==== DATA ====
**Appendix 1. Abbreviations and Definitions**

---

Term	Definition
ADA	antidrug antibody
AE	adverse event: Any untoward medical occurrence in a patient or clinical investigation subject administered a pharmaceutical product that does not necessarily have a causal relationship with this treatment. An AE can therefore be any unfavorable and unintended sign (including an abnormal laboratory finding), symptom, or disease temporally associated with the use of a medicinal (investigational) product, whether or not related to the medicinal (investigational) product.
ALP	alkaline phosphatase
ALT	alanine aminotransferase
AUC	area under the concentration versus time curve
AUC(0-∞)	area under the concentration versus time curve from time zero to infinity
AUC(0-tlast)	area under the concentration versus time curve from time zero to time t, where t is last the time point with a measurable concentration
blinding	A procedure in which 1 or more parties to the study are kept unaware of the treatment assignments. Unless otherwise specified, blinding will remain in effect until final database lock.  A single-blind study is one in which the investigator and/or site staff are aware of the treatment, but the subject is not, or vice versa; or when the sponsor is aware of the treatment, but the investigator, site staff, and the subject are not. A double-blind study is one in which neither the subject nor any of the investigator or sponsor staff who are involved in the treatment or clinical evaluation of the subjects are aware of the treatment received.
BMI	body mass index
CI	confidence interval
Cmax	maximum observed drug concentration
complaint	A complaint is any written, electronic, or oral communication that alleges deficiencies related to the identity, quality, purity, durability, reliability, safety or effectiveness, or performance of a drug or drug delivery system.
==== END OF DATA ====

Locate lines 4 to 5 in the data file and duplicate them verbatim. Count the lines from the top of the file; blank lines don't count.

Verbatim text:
ADA	antidrug antibody
AE	adverse event: Any untoward medical occurrence in a patient or clinical investigation subject administered a pharmaceutical product that does not necessarily have a causal relationship with this treatment. An AE can therefore be any unfavorable and unintended sign (including an abnormal laboratory finding), symptom, or disease temporally associated with the use of a medicinal (investigational) product, whether or not related to the medicinal (investigational) product.